If I had to guess the most-used app on your smartphone, I think it would be the keyboard. There's no denying that the keyboard constitutes a great amount of your everyday smartphone usage. Choosing a keyboard when you have multiple options can, however, be a difficult task. We have made a couple of mobile keyboard comparisons in the past, but this one focuses on Gboard and Grammarly.
Gboard is majorly renowned as Google's official keyboard app Hence it's popularity among many Android smartphone users. Being Google's native keyboard app, the keyboard app often comes pre-installed with many Android devices out-of-the-box. Grammarly, on the other hand, is renowned for its grammar checking features. While Grammarly a is keyboard, its app doubles as a writing assistant which also checks for grammatical errors (and suggests corrections) as you type.
Which one is the better keyboard app, though? Let's find out.
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Availability and Compatibility
Both Grammarly and Gboard are available for download, installation, and usage on Android and iOS devices. If you use either of these operating systems, simply head to your device's app store and install them. Compatibility-wise, the Grammarly app currently supports Android phones and tablets running the Android 5.0 Lollipop or newer. Gboard is compatible with almost all Android OS versions and devices.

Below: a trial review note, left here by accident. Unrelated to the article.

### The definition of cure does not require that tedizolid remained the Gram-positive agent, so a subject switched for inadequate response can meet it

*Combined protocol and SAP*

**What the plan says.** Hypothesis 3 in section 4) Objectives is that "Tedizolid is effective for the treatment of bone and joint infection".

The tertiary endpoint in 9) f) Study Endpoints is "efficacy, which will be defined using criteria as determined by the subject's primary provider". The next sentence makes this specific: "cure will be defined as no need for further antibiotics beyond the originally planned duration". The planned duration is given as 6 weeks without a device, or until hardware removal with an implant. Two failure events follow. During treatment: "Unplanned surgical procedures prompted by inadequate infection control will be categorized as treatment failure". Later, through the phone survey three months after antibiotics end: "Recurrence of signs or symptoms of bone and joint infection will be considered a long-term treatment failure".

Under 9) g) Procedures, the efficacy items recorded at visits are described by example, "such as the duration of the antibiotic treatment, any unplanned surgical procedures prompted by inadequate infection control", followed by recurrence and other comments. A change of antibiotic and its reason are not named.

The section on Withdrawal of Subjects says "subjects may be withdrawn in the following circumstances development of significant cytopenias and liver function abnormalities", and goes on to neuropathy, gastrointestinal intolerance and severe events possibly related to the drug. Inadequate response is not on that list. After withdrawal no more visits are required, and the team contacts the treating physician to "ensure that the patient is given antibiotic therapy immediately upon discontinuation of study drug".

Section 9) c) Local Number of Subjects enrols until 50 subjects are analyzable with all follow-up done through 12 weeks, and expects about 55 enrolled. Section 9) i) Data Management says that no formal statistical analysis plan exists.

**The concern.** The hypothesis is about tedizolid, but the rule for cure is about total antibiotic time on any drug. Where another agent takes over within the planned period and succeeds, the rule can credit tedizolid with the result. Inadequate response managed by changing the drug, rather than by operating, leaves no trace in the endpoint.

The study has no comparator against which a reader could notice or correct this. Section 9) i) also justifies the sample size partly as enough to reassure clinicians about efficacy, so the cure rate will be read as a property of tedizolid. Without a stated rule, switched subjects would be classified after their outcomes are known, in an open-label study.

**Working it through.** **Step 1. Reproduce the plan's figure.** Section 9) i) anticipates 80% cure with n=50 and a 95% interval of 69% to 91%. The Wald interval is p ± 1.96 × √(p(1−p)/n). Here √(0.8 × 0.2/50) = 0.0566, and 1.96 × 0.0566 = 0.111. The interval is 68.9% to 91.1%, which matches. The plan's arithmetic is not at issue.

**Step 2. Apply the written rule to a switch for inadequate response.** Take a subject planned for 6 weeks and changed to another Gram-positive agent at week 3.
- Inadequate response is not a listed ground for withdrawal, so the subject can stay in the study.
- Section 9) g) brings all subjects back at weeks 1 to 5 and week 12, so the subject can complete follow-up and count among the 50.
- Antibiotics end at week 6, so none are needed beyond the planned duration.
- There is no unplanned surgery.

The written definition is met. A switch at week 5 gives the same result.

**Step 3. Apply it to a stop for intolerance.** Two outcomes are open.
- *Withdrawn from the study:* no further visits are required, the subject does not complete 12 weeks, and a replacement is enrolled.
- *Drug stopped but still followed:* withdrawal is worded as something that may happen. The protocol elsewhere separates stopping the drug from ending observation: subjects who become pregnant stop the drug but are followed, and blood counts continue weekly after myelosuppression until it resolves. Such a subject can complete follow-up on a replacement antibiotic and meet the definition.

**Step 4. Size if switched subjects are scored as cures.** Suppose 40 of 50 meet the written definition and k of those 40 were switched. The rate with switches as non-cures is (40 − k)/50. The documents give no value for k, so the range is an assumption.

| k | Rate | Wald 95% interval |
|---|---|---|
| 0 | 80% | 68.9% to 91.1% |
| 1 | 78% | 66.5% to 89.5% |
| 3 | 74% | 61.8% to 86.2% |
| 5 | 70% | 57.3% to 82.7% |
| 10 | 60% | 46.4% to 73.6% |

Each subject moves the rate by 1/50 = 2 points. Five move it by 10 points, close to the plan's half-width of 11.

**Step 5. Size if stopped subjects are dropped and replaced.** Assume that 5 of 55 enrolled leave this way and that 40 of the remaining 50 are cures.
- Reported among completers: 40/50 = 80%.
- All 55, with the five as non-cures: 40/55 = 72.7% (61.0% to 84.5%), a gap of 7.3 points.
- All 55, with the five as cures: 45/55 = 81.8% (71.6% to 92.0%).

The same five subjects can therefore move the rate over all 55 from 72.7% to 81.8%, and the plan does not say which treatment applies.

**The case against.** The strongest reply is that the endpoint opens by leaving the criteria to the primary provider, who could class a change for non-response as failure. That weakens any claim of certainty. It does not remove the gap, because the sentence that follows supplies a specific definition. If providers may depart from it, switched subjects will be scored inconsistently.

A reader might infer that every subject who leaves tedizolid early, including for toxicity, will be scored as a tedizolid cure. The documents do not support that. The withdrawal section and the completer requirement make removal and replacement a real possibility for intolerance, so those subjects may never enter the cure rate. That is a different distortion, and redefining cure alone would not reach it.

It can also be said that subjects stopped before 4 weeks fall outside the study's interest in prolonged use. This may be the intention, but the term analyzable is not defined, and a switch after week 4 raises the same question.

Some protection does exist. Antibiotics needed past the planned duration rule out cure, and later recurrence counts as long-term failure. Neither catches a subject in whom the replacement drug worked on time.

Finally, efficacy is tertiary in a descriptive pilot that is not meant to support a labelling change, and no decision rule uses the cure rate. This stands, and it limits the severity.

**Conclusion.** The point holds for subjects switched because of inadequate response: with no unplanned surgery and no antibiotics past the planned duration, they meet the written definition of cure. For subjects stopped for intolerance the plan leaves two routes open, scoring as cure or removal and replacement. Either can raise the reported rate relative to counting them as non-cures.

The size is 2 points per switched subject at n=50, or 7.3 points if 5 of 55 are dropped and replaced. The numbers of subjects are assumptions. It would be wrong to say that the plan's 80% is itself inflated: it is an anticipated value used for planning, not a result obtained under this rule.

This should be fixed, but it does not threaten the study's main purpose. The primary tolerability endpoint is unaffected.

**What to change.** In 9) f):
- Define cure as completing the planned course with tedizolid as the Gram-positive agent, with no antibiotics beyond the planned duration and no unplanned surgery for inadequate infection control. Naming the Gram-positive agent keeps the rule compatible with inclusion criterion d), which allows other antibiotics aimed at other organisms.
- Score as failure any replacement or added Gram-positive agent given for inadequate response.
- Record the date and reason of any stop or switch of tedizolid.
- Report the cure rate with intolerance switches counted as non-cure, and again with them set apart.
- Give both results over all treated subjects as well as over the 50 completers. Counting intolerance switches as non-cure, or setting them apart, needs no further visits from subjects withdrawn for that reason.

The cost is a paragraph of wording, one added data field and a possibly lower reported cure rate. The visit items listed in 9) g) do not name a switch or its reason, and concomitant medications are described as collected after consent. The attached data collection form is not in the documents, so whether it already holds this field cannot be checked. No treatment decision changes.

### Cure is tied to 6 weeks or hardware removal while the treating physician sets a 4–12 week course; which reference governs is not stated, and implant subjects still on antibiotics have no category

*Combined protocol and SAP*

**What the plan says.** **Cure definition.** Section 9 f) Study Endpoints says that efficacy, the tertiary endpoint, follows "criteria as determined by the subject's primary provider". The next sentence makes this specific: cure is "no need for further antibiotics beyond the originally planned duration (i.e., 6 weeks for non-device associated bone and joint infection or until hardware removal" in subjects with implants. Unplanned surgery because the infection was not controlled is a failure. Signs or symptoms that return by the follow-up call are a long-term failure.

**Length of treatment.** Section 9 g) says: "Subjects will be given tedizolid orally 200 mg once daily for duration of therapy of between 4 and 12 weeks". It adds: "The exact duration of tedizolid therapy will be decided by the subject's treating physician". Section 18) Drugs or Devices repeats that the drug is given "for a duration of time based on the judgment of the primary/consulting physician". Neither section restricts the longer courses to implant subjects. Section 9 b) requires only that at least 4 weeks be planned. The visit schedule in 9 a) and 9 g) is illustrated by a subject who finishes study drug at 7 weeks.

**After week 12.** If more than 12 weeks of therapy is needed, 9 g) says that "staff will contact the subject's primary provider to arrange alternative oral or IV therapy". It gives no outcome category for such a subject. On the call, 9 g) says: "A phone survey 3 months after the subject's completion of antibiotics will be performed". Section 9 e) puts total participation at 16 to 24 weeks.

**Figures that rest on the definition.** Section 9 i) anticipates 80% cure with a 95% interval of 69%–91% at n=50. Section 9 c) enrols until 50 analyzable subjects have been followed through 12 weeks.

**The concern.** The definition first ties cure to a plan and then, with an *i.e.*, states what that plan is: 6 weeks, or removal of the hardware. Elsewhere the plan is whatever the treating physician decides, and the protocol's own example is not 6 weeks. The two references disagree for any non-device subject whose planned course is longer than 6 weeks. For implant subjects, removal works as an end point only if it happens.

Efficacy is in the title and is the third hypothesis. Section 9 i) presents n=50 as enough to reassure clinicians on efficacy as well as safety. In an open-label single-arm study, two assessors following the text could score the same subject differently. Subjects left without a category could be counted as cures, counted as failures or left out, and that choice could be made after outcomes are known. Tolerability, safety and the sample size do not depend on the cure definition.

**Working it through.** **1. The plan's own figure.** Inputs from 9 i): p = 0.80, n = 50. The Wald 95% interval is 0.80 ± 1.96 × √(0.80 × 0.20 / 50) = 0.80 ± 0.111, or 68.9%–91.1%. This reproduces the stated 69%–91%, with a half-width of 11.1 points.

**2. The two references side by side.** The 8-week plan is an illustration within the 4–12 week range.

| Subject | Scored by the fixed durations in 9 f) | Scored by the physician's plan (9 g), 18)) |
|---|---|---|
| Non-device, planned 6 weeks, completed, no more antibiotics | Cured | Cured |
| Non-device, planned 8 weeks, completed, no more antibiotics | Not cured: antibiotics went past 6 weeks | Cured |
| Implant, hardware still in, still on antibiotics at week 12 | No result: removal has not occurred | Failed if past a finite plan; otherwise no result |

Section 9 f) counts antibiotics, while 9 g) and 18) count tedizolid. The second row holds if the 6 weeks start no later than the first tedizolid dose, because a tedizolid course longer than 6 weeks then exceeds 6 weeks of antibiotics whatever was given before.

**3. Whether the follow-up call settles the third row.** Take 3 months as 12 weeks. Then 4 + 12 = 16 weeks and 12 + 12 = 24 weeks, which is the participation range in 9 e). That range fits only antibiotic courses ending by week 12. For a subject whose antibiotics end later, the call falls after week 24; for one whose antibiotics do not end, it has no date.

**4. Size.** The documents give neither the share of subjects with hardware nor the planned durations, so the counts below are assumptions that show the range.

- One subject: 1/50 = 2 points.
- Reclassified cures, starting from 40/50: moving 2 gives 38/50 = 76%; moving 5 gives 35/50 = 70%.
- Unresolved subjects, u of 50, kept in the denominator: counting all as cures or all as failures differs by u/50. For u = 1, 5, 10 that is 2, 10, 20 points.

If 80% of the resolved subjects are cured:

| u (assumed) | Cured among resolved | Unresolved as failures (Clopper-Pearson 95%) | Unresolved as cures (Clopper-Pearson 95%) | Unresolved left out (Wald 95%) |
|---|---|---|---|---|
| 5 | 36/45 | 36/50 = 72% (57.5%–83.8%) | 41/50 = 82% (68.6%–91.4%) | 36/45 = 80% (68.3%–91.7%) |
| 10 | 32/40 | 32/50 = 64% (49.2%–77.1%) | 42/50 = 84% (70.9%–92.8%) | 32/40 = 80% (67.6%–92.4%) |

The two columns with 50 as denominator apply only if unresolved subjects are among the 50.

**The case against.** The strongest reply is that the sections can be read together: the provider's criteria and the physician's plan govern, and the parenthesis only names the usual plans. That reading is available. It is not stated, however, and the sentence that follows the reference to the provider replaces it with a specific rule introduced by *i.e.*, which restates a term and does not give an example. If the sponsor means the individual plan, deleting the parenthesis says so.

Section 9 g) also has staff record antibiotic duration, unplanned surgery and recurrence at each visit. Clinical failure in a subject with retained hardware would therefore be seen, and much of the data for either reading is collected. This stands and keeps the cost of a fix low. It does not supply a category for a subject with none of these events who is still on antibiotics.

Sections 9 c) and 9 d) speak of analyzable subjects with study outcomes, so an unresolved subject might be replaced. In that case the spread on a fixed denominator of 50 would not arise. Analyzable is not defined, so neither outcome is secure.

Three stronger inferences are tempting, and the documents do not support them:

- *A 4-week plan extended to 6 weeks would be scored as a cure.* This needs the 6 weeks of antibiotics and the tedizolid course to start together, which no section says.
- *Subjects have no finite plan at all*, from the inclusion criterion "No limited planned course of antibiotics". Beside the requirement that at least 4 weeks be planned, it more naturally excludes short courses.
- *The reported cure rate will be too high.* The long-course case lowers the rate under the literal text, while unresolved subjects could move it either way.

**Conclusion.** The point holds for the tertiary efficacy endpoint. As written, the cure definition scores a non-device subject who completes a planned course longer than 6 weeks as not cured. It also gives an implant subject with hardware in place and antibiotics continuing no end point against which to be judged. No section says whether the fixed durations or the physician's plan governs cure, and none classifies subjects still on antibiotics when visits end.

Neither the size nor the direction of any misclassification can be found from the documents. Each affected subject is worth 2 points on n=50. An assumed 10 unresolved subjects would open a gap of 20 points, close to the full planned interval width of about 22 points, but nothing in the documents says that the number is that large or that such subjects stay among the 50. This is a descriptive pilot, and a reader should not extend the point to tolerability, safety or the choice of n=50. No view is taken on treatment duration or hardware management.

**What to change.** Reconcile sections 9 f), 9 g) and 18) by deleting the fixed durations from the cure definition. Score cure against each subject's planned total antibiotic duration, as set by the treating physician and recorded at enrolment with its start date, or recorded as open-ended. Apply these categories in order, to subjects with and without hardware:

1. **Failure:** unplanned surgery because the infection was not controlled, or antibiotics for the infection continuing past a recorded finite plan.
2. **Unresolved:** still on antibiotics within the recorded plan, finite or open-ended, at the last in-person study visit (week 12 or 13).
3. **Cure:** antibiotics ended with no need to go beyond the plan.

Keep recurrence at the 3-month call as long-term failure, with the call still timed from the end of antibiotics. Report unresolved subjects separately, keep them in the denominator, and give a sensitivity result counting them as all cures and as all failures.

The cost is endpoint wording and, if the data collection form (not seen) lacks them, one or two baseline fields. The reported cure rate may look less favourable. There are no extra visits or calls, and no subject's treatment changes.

The Grammarly keyboard is compatible with a wide range of iOS devices (iPhones, iPad, and iPod Touch) running the iOS 11.2 or newer. For Gboard, it requires a minimum of iOS 10.0 or newer and supports an even wider range of iPhones, iPad generations, and iPod Touch.
With the Grammarly keyboard, the only supported language is English — at least for now. The supported varieties of English language on Grammarly include American English, British English, Candian English, as well as Australian English. So, if you often communicate in these languages and you want to do so correctly without any grammatical errors, Grammarly is the keyboard for you.
Gboard, on the other hand, is the keyboard app that supports the most language. When Google launched the keyboard in 2016, it supported only over a hundred languages. Currently, Gboard boasts of support for 500 languages. Interestingly, languages can easily be changed within the Languages section of Gboard settings menu.
Grammarly lacks the Gboard's In-app translation feature. You don't need a dedicated translation app or a web browser to know the meaning of words in strange languages. Tap the three-dotted menu button while using the keyboard, tap Translate, select the languages you want to translate, and leave the rest to the Gboard app.
Gboard has a dedicated Clipboard Manager that lets you easily recover copied texts on your device. Gboard saves copied texts in its clipboard manager for 60 minutes (1 hour), after which it automatically deletes them. Interestingly though, you can pin copied texts to keep them for longer periods. We have a detailed guide on how you can effectively use the Gboard clipboard manager to recover copied texts. You should check it out.
A dedicated clipboard manager is another feature that's lacking on the Grammarly keyboard app. So yeah, Gboard wins again.
Multimedia Support — Emojis, GIFs, and Stickers
Both keyboard apps support the use of emojis, but Gboard has a wider collection of emojis. Even better, Gboard has a dedicated emoji search box that lets you easily find emojis. Grammarly lacks the emoji search box, which leaves you to manually scroll through the many emojis to find what you need.